Blockchain as a Service: 23 Million Reasons to Help Advance the Future of Blockchain Authored by Mustafa Inamullah, Creative Content and Design Lead, MIMIR Blockchain Solutions Blockchain as a Service (BaaS) is poised to play an important role in the information technology sector for many years to come. In case you dont know what Blockchain as a Service is, BaaS is when an entity sets up all the blockchain tech for you. If you pay for BaaS, you pay a company to set up blockchain connected nodes on your behalf. A BaaS provider would deal with the confusing back end for you or your business. This article will assume the reader has a beginner level to intermediate level understanding of blockchain technology. You have likely heard the words blockchain, Bitcoin, or even Ethereum. The first question we need to address is adoption. How big will blockchain get? How many companies will plan to incorporate blockchain technology? Is blockchain the foundational technology for the next generation of the internet or is it simply a passing fad? Once we have understood the scope for how large blockchain technology is set to be, and once we have understood how many industries blockchain will disrupt, the need for BaaS becomes clear. We will take the position that BaaS will serve as an essential catalyst for bringing about the adoption of technology. Taking the burden of difficulty out of the equation will allow a wide range of businesses and industries to adopt blockchain into their existing platforms. BaaS does have some limitations though. BaaS is a means to an end. BaaS necessarily involves adding some centralization to blockchain, which is never ideal. The purpose of blockchain is to have decentralized solutions to centralized problems.This could be the banks as much as it could b Continue reading >>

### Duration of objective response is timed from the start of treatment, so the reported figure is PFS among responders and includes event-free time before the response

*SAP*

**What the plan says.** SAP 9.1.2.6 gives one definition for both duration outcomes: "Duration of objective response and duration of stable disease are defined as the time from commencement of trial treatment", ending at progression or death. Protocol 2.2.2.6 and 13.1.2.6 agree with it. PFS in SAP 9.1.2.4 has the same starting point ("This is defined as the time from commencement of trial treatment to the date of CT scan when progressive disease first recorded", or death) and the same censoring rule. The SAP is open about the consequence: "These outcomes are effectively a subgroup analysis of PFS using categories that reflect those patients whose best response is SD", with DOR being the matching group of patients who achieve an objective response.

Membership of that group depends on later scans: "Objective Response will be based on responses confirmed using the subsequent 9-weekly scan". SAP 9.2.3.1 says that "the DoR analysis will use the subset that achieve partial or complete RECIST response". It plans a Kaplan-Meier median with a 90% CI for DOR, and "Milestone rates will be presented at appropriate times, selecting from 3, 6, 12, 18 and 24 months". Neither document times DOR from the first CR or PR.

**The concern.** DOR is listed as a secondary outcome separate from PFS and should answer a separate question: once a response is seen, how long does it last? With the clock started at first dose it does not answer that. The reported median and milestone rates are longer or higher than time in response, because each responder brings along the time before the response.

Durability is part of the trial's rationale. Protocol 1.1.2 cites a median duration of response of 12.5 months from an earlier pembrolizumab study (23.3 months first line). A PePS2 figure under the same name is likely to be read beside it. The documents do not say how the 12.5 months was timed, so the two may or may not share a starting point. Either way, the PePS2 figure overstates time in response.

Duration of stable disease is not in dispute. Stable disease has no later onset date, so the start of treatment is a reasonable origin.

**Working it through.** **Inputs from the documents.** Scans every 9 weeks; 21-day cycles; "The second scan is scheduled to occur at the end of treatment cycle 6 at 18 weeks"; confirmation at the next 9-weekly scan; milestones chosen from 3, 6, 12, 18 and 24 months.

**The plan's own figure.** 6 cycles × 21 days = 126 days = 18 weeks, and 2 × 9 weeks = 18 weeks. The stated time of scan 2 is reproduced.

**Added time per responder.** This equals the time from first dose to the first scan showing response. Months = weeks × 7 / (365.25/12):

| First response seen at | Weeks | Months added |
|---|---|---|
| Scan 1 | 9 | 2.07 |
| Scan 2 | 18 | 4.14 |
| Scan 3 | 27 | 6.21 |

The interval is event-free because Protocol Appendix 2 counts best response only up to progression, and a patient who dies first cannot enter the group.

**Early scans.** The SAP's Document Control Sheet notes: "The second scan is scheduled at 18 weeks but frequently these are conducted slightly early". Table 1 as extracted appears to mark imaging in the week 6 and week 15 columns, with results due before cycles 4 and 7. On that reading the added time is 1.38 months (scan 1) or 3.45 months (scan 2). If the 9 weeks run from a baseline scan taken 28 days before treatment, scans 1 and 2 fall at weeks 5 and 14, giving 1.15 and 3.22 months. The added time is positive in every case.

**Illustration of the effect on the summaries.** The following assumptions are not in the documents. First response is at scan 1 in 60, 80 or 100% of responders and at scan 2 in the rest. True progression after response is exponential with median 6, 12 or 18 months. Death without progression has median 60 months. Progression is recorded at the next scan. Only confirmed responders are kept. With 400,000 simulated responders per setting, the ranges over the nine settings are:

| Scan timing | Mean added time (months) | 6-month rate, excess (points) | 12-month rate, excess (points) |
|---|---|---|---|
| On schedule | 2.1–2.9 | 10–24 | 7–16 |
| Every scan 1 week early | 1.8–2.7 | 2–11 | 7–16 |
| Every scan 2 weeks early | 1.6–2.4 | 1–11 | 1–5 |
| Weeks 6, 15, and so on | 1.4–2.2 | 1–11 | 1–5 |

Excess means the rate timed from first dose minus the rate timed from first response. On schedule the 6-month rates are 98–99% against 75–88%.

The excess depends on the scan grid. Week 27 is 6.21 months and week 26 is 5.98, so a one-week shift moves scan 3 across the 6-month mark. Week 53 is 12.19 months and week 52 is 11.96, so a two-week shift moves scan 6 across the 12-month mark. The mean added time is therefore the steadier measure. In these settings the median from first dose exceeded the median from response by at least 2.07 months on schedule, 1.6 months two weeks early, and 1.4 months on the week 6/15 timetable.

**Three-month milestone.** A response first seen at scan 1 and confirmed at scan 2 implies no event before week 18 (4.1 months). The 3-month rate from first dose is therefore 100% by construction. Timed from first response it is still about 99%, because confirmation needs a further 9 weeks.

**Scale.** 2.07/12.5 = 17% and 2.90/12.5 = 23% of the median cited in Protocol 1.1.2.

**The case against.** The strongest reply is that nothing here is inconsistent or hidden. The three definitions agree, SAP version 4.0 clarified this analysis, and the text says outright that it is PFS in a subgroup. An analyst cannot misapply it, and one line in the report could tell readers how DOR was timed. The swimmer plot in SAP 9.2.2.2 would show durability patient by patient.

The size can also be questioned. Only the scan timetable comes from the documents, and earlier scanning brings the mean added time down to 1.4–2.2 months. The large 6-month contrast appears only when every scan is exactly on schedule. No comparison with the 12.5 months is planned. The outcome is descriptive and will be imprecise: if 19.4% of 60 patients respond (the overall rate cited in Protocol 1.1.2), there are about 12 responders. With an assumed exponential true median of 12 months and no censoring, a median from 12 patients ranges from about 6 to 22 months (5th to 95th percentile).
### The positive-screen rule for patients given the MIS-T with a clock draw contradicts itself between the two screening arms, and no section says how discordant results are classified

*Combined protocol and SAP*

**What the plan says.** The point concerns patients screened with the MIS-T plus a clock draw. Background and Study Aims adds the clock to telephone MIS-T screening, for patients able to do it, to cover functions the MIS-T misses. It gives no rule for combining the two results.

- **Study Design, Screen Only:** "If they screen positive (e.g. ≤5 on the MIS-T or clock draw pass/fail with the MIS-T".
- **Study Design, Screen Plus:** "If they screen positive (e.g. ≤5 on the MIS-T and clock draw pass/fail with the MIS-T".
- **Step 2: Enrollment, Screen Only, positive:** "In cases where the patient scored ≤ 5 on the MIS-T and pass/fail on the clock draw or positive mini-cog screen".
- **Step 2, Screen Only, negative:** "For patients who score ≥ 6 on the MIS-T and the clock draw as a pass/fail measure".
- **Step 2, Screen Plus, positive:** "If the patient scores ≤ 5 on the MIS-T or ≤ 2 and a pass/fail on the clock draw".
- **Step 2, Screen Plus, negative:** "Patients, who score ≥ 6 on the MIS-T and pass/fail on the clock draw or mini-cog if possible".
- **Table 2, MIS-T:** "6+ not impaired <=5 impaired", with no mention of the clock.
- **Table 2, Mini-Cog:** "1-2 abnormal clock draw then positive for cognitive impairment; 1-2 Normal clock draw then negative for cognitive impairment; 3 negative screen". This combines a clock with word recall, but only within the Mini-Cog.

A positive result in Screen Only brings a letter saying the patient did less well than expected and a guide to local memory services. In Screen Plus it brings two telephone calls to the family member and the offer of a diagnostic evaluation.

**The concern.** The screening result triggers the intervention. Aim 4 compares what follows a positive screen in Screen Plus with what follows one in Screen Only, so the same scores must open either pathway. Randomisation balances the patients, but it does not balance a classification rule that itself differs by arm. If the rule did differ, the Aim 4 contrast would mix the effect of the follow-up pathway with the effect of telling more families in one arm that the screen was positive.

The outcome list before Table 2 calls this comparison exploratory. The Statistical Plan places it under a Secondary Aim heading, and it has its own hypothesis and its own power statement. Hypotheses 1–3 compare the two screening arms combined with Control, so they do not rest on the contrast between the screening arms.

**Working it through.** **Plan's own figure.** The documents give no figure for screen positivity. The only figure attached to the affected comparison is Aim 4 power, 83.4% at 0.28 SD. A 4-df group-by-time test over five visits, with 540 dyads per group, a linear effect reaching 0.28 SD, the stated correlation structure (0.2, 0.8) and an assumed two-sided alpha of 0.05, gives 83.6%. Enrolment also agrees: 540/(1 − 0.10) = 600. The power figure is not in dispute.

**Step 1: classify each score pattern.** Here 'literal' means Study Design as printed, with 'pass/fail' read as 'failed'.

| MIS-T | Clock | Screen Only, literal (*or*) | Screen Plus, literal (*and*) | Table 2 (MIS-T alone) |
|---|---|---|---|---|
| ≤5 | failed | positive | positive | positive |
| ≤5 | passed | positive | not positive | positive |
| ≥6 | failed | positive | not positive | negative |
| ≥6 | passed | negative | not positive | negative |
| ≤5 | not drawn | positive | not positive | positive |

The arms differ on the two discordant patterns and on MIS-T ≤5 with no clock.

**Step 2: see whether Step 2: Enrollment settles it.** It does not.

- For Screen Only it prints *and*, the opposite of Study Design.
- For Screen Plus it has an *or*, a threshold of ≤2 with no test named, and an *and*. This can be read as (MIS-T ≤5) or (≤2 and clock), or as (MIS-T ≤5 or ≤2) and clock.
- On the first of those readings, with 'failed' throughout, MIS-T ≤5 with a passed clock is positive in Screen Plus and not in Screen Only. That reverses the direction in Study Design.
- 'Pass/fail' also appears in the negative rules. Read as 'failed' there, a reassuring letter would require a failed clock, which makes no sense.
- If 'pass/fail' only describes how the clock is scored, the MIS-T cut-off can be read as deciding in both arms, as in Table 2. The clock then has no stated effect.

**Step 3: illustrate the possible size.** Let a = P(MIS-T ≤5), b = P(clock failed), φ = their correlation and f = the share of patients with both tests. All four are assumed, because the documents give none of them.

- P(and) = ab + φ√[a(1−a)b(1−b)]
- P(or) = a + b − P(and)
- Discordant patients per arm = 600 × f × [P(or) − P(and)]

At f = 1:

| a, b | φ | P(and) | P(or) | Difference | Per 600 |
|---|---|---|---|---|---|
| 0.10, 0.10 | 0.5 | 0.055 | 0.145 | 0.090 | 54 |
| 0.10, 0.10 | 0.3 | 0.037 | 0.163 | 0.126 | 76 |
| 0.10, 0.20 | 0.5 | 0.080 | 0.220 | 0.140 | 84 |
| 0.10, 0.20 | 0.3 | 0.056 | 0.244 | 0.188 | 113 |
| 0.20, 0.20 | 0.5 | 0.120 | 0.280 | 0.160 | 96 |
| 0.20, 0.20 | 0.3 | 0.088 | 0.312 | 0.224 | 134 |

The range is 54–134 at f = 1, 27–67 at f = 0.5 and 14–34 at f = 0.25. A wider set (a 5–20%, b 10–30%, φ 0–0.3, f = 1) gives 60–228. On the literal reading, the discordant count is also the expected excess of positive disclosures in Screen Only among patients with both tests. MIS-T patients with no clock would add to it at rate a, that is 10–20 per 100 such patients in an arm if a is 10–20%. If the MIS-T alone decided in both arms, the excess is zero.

Blockchain As A Service Lior Yaffe Medium

Blockchain As A Service Lior Yaffe Medium